• The standard corporate tax rate is 19 %.
• A special tax rate of 5% is applied to investment, pension and collective investment funds.
Corporate Income Tax
• Investment income received from abroad by Czech companies forms a separate tax base that is taxed at 15 %.
• Dividends distributed to non-residents are subject to a withholding tax of 15 %. The tax rate may be decreased by an
applicable double tax treaty or EC Parent-Subsidiary directive.
• A withholding tax of 5 % is applied on income from financial leasing if the rental payment is paid to a non-resident.
Personal Income Tax
• Personal income is subject to a flat tax rate of 15 %. However, taxable income of employees consists not only from
their gross salary, but also includes their mandatory social and health contributions. Thus, the effective tax rate can be
higher (up to 20 %). Employment and/or business income in excess of 48-times the average wage in 2013–2015 (annual
income of CZK 1,245,216 in 2014) is subject to 7 % solidarity tax.
Value Added Tax
• The standard rate is 21 % and the reduced rate is 15 %.
Real Estate Tax
• The real estate tax varies according to type, location and purpose of use and is levied on the occupation of real estate
property or plots of land.
Tax on the Acquisition
of Real Estate
• This tax is payable by the seller of real estate unless the parties agree that it will be paid by the buyer. The rate of tax is 4
percent of the higher of the sale price and the reference value of the property.
Energy Taxes
• Energy taxes apply to natural gas and other gases, electricity and solid fuels. Only supplies of these products delivered
within the Czech Republic are subject to energy taxes. There is a wide range of exemptions (e.g. for energy used in
metallurgic or mineralogical processes). In order to claim an exemption, approval needs to be obtained from the
customs autority.
Consumption Tax
• Excise tax is imposed on entities that produce or import certain goods, including hydrocarbon fuels and lubricants,
alcohol and spirits, beer, wine and tobacco products.
• The tax is based on the quantity of goods expressed in specific units and tax may be levied only once on a particular
good.
Road Tax
• Road tax applies on vehicles according to the engine capacity and number of axles. Reductions in rates exist for new
and hybrid vehicles.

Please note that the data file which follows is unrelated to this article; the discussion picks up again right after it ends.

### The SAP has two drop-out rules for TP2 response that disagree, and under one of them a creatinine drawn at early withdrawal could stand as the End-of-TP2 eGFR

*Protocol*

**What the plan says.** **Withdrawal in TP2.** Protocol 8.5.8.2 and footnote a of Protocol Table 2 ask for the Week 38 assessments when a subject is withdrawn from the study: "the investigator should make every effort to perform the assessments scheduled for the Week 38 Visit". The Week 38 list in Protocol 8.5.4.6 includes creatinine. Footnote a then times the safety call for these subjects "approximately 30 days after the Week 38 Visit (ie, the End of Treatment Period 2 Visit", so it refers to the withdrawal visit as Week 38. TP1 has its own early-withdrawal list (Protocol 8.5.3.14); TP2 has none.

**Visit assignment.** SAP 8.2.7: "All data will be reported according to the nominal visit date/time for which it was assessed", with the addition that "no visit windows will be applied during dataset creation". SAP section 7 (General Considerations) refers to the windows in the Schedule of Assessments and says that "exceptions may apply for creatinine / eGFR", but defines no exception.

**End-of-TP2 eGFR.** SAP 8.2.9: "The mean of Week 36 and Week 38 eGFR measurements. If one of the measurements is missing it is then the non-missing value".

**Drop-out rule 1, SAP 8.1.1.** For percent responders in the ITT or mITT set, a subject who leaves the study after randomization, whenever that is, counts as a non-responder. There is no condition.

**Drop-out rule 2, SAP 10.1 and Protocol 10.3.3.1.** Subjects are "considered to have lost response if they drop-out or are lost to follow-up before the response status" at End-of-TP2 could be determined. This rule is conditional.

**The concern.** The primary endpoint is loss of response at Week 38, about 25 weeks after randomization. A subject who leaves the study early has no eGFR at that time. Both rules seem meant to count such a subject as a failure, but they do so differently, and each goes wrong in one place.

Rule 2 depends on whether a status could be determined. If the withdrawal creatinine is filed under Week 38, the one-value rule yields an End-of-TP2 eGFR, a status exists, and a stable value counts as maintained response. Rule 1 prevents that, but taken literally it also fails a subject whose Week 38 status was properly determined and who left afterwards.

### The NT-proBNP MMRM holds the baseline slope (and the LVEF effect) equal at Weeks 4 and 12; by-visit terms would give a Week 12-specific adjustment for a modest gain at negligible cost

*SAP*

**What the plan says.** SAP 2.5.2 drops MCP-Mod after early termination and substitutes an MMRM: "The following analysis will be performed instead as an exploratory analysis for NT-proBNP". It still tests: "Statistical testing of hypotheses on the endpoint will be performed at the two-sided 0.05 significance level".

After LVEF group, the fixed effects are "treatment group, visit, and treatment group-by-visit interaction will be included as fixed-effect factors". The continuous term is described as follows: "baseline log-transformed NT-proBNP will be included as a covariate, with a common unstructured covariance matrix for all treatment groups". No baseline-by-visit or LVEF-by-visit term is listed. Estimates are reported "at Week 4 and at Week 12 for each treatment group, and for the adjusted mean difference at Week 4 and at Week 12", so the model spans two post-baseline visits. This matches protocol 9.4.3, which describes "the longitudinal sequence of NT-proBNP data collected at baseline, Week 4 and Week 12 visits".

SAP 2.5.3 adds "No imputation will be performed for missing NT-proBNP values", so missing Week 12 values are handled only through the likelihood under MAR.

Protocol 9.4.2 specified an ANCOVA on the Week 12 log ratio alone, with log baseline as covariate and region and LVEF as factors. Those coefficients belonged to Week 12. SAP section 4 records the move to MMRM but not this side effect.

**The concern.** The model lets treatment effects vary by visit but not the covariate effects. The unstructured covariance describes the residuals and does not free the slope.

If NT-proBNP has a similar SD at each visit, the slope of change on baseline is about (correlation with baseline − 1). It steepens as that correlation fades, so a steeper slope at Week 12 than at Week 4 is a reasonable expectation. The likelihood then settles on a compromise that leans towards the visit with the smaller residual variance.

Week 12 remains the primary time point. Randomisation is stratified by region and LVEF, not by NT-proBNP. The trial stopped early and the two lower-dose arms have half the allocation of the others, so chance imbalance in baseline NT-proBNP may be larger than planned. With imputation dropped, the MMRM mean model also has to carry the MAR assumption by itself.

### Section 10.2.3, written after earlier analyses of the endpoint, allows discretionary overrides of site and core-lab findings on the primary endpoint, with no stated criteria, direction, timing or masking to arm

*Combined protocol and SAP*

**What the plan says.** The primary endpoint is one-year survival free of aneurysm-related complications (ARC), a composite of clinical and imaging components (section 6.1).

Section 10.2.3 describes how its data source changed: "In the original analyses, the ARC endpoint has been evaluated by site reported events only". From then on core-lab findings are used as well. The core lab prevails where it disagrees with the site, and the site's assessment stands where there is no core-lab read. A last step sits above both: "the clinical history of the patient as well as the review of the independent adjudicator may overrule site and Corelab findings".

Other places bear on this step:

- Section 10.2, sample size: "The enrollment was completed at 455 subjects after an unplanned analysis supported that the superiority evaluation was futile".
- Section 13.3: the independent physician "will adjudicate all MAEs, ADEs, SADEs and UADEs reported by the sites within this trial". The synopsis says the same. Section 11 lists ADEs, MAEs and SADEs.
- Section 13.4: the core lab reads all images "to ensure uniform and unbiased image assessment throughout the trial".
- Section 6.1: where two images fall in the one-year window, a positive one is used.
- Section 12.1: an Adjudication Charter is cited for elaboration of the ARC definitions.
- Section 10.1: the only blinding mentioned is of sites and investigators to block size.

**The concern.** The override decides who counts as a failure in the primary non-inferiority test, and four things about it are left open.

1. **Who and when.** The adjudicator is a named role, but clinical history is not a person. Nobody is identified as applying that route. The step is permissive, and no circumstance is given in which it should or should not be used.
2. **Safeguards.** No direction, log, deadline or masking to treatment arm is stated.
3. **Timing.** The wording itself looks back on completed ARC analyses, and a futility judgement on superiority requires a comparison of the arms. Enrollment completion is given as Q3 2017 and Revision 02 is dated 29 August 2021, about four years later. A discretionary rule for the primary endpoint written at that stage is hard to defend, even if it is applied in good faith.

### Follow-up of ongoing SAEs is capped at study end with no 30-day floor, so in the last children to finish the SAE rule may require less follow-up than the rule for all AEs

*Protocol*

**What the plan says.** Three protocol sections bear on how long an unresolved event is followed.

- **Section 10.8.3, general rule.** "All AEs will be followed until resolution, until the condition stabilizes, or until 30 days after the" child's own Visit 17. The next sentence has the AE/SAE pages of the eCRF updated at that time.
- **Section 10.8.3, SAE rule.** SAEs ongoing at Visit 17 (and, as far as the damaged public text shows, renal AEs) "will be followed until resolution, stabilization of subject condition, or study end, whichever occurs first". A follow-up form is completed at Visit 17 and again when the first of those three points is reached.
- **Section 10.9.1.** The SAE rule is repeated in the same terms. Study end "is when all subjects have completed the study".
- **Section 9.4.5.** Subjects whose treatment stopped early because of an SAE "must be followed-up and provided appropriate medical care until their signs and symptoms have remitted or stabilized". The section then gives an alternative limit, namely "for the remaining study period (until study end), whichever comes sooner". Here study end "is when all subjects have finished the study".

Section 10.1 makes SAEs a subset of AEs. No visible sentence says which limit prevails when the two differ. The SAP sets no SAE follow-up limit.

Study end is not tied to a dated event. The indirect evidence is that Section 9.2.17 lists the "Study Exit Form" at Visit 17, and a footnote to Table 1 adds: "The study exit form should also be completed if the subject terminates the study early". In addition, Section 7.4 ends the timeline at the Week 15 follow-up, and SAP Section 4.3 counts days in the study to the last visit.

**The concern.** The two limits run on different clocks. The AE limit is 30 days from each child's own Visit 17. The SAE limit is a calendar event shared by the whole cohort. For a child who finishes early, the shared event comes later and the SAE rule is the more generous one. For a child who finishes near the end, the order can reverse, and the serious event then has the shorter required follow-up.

Inheritance and Gift Tax
• There are no gift and inheritance taxes as of 1 January 2014. Gifts are subject to income tax except for those between
close relatives.
Revised by KPMG
Retirement Age
• For people born between 1936 and 1977 there is a special enclosure to
the Pension law specifying the retirement ages depending on gender,
year of birth and until year of birth 1975 for women also on number
of children. For people born in 1977 unification of retirement age for
men and women occurs firstly. For example, the retirement age for
people born in 1977 is 67 years for both men and women (irrespective
of the number children). Nevertheless, the law contains also provision
with rules for calculation of the retirement age for the people born
after 1977.
• Both men and women can claim early retirement. If the retirement
age is lower than 63 years, the early pension can be granted 3 years
earlier. If the retirement age is at least 63 years or higher, it is possible
to request early pension 5 years earlier (but not sooner than at 60
years).
• Individuals can claim retirement benefits on the condition of having
worked for at least 25 – 35 years depending on the year of achieving
the retirement age.
Social Insurance
• State social security system covers health care provisions,
pensions, employment insurance and sickness pay as well as
child-related benefits and other social services.
• Both employers and employees contribute to the social security
system.
• All companies must pay a total of 34 % of their employees’ gross
salaries towards social security and health care funds.
• Social security contributions are not paid from income exceeding
48 times the average monthly (gross) salary as a result of cap on
social security payments (for 2014 the cap is set at CZK 1,245,216).
No cap applies to health insurance in 2013 to 2015.
Mandatory Contributions to Social Security Scheme (%)
Insurance Type
Healthcare
Pension
Central Government Budget for 2014
• The total budgeted expenditure for 2014 is CZK 1,211.3 billion.
• The total budgeted revenue for 2014 is CZK 1,099.3 billion.
• The resulting budget deficit is CZK 112 billion.
Source: Ministry of Finance
Employer-portion
Employee-portion
9
4.5
Self-employed
13.5
21.5
6.5/8.5*
28/30.0*
Unemployment
1.2
0
1.2
Sickness
2.3
0
2.3
Total
34
11
45
*if the person participates in the second pension pillar
Revised by KPMG
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9 Labor MARKET
Average monthly wage
2012–2014 (CZK)
Q4 2012
27,055
Q1 2013
24,013
Q2 2013
24,917
Q3 2013
24,778
Q4 2013
26,591
Q1 2014
24,806
9
Czech Republic | July 2014
Unemployment rate (%) 2007–2014
10,0
Source: Czech Statistical Office
8,0
4,0
7.4
7.1
6,0
4.5
4.5
2007
2008
6.8
7.4
8.2
pred.
7
2,0
2009
2010
2011
2012
2013
2014
Source: Czech Statistical Office (Prediction for 2014 by the Ministry of Finance)
Monthly avg. wage in
CZK
Employees in
the sector
(thousands)
Finance and insurance
52,340
70.5
IT & Telco